This article presents a few simple activities, with handmade toys and optical illusions, that explore ways in which our brain and eyes work together to perceive the world.
Our ability to see is fascinating, yet something that we usually take for granted. Young children spontaneously experiment with the way they see — looking at objects with one eye closed, spinning a sparkler to see a ring of light, or looking through a grandparent’s spectacles.
Middle school students ask questions like, ‘Why do we need two eyes? ’ and ‘Why does a ceiling fan moving at full speed look blurry? ‘. These early experiments and questions invite an exploration of human vision.
This article (and the accompanying activity sheets) looks at some aspects of human sight that students can discover through simple, yet interesting, activities.
The left and right eye are in different locations, about 6.5 cm apart. Each eye receives a slightly different two-dimensional image onto its retina. Both these images are sent to the brain. The brain uses both to generate a single three- dimensional interpretation.
This results in our capacity for stereopsis or depth perception as demonstrated in Activity I (see Activity Sheet: Are two eyes better than one?).1
The ability to perceive depth is one of the advantages of having binocular vision (using two eyes to see one image).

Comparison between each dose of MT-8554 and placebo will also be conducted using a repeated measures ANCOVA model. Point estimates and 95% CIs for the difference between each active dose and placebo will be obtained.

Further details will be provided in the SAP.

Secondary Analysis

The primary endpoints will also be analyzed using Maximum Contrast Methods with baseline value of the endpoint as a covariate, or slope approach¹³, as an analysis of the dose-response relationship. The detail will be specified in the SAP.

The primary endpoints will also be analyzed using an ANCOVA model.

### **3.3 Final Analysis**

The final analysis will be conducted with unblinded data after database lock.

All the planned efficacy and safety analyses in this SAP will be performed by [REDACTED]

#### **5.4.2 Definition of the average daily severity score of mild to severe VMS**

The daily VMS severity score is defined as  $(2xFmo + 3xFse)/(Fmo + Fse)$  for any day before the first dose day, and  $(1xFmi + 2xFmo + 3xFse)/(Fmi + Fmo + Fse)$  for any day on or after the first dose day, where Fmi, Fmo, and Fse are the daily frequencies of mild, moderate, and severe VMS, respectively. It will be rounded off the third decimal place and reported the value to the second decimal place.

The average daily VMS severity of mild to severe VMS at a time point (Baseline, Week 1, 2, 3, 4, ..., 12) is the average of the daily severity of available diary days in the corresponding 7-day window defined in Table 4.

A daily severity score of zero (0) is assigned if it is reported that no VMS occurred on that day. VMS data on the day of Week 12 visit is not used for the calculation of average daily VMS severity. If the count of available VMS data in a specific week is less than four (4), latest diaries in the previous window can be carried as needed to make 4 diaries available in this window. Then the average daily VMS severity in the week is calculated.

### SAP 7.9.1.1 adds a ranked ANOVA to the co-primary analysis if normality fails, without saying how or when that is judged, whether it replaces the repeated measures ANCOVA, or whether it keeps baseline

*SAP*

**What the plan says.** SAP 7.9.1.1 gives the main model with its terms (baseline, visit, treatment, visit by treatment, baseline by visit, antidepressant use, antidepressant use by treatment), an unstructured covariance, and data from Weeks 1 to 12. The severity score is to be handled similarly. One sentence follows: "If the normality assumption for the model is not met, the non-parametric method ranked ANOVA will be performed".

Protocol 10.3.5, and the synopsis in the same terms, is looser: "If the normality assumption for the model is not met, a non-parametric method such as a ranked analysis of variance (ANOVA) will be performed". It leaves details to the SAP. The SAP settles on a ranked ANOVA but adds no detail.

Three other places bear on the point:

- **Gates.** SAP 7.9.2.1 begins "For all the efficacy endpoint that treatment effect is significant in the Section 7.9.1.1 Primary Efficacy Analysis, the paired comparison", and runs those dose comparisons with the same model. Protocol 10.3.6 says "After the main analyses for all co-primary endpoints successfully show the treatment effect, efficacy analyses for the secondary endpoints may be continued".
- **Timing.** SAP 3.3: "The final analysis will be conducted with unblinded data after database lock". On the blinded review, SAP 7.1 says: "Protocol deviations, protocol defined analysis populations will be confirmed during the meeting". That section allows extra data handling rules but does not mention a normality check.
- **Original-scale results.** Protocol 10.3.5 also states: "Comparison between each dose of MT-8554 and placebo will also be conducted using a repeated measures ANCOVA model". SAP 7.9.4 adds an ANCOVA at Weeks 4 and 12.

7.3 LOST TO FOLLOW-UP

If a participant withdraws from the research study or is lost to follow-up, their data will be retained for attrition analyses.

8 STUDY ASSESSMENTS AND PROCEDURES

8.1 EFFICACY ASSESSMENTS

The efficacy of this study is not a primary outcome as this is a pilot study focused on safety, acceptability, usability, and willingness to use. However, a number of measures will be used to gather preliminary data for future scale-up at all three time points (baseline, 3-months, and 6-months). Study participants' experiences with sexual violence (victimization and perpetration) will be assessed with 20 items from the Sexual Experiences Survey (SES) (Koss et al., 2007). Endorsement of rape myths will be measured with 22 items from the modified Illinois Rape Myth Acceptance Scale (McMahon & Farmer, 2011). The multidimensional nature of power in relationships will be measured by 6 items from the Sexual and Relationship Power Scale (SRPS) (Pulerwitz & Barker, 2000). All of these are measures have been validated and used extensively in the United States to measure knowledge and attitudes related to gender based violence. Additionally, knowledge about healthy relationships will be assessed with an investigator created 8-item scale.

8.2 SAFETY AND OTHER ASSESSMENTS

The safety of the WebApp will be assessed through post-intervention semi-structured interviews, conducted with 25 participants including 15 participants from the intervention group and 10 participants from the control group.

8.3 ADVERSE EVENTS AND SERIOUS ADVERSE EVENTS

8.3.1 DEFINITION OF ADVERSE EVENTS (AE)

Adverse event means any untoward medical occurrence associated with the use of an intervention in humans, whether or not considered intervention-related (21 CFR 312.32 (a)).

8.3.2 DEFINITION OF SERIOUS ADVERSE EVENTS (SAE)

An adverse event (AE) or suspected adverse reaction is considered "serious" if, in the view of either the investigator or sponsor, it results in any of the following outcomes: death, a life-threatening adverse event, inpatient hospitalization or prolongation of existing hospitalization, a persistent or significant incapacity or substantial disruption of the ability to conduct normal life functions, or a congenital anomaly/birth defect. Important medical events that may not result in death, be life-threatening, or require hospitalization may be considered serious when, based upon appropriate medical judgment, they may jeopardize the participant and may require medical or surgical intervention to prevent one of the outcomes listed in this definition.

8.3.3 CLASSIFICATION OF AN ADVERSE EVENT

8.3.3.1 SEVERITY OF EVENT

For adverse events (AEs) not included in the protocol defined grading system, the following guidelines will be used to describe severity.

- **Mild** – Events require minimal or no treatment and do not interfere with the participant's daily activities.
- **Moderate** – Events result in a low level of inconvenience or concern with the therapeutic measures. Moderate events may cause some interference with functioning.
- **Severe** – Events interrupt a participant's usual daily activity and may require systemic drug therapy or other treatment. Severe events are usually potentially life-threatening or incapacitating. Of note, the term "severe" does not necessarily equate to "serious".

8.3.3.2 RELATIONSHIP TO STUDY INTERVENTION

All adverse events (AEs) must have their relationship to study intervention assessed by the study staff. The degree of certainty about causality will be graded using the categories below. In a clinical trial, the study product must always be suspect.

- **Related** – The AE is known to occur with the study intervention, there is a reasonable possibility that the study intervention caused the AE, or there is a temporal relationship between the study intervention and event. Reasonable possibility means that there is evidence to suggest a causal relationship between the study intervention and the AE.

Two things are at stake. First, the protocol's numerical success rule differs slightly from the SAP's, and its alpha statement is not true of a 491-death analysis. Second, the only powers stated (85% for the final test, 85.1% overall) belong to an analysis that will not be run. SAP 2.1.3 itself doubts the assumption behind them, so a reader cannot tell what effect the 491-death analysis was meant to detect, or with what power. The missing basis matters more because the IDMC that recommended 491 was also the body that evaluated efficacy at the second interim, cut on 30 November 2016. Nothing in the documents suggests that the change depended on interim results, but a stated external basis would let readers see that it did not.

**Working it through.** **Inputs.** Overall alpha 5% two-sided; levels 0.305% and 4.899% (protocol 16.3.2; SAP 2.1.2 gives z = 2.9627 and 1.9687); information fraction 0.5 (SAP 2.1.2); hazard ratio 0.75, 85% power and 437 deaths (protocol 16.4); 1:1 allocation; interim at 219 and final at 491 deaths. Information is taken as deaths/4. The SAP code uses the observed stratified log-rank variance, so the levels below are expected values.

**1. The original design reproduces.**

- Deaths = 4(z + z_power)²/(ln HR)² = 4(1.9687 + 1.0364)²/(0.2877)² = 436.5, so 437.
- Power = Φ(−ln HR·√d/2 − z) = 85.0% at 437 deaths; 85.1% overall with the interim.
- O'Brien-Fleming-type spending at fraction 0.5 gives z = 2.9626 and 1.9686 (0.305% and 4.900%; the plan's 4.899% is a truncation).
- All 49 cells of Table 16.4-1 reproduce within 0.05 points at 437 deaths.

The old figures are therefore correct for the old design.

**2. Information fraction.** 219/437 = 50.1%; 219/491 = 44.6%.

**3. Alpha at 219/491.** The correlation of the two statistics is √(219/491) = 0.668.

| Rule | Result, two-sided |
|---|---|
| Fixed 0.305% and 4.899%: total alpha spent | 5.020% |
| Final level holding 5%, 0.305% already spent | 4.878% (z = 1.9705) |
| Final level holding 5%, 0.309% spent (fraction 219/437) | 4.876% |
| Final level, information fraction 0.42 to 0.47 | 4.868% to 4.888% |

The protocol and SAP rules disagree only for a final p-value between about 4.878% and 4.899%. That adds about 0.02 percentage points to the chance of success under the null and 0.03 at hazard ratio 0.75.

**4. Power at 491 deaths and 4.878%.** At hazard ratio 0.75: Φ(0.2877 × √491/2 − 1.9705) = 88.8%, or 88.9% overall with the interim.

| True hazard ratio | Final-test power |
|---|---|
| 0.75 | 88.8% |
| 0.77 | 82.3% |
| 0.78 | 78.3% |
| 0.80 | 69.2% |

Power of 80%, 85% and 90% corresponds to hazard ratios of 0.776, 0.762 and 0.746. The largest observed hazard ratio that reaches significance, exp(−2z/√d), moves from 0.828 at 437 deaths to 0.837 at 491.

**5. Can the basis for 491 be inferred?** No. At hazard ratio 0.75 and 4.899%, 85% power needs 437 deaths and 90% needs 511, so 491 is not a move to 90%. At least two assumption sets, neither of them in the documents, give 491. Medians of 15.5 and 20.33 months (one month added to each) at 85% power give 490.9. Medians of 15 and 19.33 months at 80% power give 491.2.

The blind spot
We tend to believe that what we perceive is exactly what our eyes see. However, this isn’t always true and parts of what we see are ‘made up’ by the brain!
Each eye has a blind spot — a small part of the visual field of each eye where there are no photoreceptors (rods or cones) on the retina (see Fig. 1).
This is the region where the optic nerve enters the eye. As demonstrated in Activity II (see Activity Sheet: Finding your blind spot), you are unable to see the black dot when the paper is held at a particular distance from you because the image of the dot falls on the blind spot on your retina.1
Why don’t we notice the blind spot more often? This is because the brain compensates for the blind spot by adding in the missing information.
This phenomena is called visual filling in.2 Notice that in Activity III (see Activity Sheet: Filling in), your brain fills in the image even when your other eye is closed. This is an example of how your brain doesn’t rely only on the images it receives from the retina. It ‘predicts’ what it is likely to see. The predictions that the brain makes are so convincing that we often ‘see’ things that don’t exist! This is the basis for many optical illusions.
Optical illusions can also arise because of another physiological limitation of the visual system — the speed at which it can process images that fall on the retina.
One application of this is in the Thaumatrope — a popular optical toy in the 19th century. As seen in Activity IV (see Activity Sheet: Using a Thaumatrope), the two images on either side of the disk appear to merge into a single image when the disk is twirled quickly.3 This is because of the time that our visual system takes to process the images that fall on the retina.
The visual system retains an image for about a 15th of a second. When a different image falls on the retina within this time period, the two images are perceived as a single one. This phenomena is called the persistence of vision.